Shortly after the liberation Choi Hong-Hi moved south to Seoul and participated in the fledging democratic anti-communist movement taking hold. Mr. Choi enrolled in the first Republic of (south) Korea’s (ROK) Military Academy and was assigned serial number 44. The class was made up of 110 officer candidates and he successfully graduated this initial class, becoming a founding member of their Army. This opportunity allowed him to fast track his way up the promotional ladder. It also gave him access to many subordinate soldiers that also became his martial art students. As he advanced in military rank, the amount of soldiers he commanded increased accordingly.
While a 1-Star Brigadier-General in 1953 he was tasked with forming a new division on JeJu Island. Gen. Choi looked to expand the martial arts training to the new division that he was forming. To help accomplish this he recruited Lieutenant Nam Tae-Hi and Sergeant Han Cha-Kyo. Lieutenant Nam was a senior student of the Chung Do Kwan. He was also somewhat a legend for his exploits on the battlefield and his proficiency in deadly hand-to-hand combat skills. Sergeant Han was his junior at the Chung Do Kwan and one of his students. The 29th Infantry Division was nicknamed the “Fist Division” and the Division Flag contained an image of General Choi’s fist superimposed over an image of the Korean peninsular. This was an indication of General Choi’s deep desire to reunite his beloved homeland.
The martial arts training at the time was pretty much limited to basic karate with some of the beginning modifications and was called Tang Soo Do. After the completion of the recruit’s training the “Fist Division” relocated to the Korean mainland. Hence JeJu Island can be appropriately and accurately referred to as the “Womb of Taekwon-Do.” In September of 1954 2-Star Major-General Choi arranged for a celebration to commemorate the formation of the 29th Infantry Division that was to coincide with the birthday of Dr. Rhee Seung-Man, PhD, who was the first president of south Korea. The festivities were to include a martial arts performance.
This demonstration would become historic. Lieutenant Nam broke 13 roof tiles with his fore fist. This evidently impressed Dr. Rhee and prompted him to make inquiry of General Choi as to what part of the hand was utilized. It was reported that Dr. Rhee exclaimed this is Taek Kyon. General Choi however realized that this was Tang Soo Do, a name that was foreign in nature and lacking the Korean connection that Taek Kyon had. This provided the motivation to come up with a new name to better describe the Korean Martial Art that they were developing. This training was to be now taught to all the soldiers as per the comments by their President who was the Commander in Chief, Dr. Seung-Man Rhee.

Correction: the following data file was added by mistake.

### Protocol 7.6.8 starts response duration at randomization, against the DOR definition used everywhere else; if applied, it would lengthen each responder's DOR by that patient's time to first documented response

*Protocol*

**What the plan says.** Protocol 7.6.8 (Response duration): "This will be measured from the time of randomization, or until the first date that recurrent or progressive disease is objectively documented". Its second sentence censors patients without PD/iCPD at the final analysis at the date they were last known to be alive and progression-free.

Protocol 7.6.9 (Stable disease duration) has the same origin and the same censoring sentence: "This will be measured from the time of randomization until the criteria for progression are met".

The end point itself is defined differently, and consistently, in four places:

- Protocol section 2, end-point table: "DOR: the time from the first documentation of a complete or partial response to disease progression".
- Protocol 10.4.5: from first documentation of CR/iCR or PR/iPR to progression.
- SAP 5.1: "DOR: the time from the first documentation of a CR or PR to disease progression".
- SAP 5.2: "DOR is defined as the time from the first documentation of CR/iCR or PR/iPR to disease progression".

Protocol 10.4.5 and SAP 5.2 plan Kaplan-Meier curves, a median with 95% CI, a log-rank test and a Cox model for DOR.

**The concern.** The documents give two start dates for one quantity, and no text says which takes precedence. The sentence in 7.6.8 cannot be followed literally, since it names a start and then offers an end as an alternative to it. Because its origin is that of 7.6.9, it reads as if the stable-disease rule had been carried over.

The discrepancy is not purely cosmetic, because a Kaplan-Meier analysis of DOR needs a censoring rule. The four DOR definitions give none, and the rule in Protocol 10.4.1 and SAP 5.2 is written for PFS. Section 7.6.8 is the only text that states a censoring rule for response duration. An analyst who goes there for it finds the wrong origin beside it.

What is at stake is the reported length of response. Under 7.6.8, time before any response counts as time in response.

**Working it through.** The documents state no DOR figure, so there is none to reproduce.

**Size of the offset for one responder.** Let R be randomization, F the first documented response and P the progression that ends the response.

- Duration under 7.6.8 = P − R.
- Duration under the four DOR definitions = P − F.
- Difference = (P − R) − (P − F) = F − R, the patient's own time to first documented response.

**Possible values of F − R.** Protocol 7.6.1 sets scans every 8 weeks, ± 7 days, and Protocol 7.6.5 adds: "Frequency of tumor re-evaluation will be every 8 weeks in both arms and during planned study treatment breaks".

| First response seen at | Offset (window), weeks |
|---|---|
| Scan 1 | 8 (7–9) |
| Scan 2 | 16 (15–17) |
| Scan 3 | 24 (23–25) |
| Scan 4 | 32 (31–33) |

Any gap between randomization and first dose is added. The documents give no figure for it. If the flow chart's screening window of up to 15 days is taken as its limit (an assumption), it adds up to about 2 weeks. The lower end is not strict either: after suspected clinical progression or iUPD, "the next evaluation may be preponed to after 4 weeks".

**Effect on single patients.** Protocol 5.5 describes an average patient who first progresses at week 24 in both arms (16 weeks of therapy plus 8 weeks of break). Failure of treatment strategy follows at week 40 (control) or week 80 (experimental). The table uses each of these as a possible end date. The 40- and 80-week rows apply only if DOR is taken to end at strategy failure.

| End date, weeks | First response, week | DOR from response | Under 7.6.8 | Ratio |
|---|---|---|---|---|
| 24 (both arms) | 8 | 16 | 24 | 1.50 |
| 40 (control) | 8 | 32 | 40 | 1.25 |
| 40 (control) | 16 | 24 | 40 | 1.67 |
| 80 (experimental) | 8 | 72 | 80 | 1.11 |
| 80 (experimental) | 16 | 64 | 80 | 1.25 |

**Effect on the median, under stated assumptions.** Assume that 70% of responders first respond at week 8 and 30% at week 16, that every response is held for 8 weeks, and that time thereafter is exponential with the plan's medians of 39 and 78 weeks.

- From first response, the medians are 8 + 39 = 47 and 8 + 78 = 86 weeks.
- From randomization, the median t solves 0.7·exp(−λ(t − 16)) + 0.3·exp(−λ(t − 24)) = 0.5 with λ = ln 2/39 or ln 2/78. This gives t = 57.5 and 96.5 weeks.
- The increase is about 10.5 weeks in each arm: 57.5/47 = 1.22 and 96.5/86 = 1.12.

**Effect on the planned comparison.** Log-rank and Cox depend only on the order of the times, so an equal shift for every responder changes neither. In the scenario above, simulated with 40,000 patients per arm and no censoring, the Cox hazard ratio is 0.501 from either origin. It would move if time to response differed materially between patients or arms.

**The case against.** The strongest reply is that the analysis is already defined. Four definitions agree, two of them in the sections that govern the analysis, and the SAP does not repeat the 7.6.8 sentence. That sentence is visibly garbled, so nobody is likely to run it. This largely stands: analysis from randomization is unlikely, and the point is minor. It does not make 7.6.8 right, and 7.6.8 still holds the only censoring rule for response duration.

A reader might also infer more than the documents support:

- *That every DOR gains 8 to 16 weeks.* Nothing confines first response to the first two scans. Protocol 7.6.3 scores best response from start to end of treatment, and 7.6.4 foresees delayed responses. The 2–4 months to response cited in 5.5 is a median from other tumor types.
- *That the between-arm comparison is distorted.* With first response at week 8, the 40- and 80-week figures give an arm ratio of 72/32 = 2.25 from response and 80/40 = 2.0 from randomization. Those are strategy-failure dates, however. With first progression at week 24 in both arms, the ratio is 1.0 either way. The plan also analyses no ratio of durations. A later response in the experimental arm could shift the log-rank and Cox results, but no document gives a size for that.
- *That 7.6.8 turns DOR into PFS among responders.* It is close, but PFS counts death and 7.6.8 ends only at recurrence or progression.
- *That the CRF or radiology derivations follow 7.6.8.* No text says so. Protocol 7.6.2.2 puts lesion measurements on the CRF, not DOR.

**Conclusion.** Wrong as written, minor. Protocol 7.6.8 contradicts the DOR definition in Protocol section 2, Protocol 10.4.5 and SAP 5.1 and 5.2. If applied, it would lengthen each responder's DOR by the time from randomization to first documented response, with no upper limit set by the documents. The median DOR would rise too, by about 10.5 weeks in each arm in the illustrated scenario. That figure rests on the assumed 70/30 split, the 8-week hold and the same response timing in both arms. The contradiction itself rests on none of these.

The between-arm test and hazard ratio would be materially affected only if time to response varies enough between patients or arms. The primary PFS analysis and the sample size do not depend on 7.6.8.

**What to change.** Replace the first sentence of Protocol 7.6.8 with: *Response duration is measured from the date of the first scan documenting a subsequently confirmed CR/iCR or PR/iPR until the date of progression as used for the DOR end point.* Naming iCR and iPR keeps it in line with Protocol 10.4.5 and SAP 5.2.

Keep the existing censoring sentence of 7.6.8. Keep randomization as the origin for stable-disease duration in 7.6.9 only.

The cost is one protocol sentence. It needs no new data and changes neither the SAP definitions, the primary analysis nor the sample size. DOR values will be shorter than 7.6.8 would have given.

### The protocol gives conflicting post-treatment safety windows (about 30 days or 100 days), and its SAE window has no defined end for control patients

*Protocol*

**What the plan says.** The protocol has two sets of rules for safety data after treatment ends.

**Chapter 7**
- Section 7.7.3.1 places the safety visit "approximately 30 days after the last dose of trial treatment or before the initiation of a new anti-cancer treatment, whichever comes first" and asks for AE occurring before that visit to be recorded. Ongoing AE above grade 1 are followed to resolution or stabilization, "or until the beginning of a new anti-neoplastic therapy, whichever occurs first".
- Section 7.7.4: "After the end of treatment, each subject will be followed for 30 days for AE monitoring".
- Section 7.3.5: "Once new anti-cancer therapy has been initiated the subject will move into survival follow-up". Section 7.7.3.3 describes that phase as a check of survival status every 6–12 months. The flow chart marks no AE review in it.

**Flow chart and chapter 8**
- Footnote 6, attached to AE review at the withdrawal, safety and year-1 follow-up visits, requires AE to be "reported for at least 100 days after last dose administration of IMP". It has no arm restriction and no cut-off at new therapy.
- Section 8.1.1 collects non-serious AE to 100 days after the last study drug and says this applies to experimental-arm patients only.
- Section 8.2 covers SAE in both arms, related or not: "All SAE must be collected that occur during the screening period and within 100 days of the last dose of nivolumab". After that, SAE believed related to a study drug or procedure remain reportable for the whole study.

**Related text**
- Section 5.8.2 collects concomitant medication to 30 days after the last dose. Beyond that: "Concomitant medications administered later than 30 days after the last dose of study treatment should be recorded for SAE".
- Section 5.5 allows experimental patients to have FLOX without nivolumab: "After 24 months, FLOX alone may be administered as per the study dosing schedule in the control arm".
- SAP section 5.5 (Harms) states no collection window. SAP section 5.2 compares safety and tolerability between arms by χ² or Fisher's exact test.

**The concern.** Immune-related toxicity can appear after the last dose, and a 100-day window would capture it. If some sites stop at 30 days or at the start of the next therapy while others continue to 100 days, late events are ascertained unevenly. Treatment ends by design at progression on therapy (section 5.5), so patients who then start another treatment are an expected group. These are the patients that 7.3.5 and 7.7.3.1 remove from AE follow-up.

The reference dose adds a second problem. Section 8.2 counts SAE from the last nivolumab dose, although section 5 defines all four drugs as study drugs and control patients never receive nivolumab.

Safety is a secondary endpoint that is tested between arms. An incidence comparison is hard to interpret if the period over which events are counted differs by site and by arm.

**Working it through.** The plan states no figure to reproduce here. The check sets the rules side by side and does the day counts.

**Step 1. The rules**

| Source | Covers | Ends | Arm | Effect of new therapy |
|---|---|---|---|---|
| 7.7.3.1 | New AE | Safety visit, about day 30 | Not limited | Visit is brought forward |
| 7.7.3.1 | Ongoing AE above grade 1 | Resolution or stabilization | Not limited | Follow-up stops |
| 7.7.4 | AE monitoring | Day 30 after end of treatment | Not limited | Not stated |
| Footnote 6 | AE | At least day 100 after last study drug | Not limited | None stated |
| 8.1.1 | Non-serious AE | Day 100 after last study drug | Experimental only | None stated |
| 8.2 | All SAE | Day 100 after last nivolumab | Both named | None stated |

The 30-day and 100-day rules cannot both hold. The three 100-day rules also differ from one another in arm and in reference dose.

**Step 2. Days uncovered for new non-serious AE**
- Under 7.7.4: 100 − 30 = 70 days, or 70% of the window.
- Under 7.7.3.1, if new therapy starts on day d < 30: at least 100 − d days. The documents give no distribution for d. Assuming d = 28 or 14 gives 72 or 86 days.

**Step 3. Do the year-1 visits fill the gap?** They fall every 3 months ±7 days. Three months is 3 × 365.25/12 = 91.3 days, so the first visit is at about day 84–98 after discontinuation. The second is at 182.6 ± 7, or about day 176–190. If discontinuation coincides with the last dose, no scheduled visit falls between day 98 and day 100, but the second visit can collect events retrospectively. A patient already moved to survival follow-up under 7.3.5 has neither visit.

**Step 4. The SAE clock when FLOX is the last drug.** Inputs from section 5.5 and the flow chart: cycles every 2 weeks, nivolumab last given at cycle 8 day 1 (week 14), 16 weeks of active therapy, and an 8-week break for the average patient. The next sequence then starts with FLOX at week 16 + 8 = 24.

General Choi used his extensive knowledge of Chinese gained through his Calligraphy training, learning the Chinese classics and higher education to conceive the new name of Tae Kwon Do. Once he had the name he realized that for such an important milestone, he needed to have it accepted by others and then seek presidential authorization. What was happening in Korea at the time was a national movement to re-instill Korean pride and reinvigorate Korean culture. In keeping with this movement, Korea needed to have their very own National Martial Art and General Choi’s vision was that Taekwon-Do would become just that.
The process for obtaining the all-important presidential approval began with a series of meetings that included elected officials, top military personnel, businessmen, those influential in the media and other leading members of Korean society. When they approved the name Taekwon-Do that General Choi submitted, research would then be conducted before the name was to be sent to Dr. Rhee for presidential approval. The process proved successful when General Choi convinced staff at the Blue House and the president to have the name written in Calligraphy using Chinese HanJa characters. Dr. Rhee eventually fulfilled the request using his own hand and signing the Calligraphy with his penname U-Nam. So Taekwon-Do was used officially since 1955.
TKD in Chinese HanJa written by President Dr. Seung-Man Rhee using his pen name U-Nam.